Several victims in the Orlando nightclub massacre texted relatives to call 911, fearing they would draw too much attention by making voice calls. None could text 911 directly because Orlando is among the vast majority of U.S. cities that don’t have that capability, reports the Associated Press. As active-shooter and hostage situations become more common, police departments are exploring technology that would allow dispatchers to receive texts, photos, and videos in real time. Out of 6,000 dispatch centers nationwide, only about 650 accept text messages, with more than 150 making the text-to-911 upgrade this year, the Federal Communications Commission said.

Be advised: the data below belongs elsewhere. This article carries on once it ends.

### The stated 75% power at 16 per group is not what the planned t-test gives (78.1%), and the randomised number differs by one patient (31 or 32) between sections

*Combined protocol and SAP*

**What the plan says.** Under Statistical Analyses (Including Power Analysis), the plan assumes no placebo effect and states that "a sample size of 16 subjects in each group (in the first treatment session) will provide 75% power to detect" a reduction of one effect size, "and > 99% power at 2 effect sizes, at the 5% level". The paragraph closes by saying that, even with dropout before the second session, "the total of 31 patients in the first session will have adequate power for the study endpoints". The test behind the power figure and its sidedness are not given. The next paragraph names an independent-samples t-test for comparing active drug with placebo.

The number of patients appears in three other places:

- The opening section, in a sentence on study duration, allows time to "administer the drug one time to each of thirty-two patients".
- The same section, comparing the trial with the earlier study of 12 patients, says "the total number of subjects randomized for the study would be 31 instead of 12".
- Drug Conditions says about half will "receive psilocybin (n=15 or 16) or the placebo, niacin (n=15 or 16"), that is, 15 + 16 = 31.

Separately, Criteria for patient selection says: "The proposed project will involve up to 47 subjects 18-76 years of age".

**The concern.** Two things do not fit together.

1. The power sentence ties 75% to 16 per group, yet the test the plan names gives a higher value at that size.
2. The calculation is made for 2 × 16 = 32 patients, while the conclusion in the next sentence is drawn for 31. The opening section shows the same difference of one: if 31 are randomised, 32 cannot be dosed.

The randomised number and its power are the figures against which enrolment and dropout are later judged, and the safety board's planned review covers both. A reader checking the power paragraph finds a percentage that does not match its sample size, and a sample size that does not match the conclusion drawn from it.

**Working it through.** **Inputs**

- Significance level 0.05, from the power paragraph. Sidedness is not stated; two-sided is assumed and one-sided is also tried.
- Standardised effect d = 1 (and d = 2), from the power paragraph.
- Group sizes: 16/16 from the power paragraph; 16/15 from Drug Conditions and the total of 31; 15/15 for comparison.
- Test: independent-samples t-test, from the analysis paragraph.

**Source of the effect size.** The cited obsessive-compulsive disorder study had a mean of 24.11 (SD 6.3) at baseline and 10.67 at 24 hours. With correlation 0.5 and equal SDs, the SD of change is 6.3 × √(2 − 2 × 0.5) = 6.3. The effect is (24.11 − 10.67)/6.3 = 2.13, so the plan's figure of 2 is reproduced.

Emergency officials stress that a voice 911 call is preferred when possible because a dispatcher can elicit details more quickly than texting back and forth. The major concern for many cities is that overuse of texting when it’s not necessary could slow response times and cost lives. In Los Angeles, which doesn’t have 911 texting, a police dispatch official last year cautioned that response times for text 911 could be triple that for voice calls. Nearly every municipality with text-to-911 service has sought to address the concern by promoting the slogan: “Call if you can, text if you can’t.”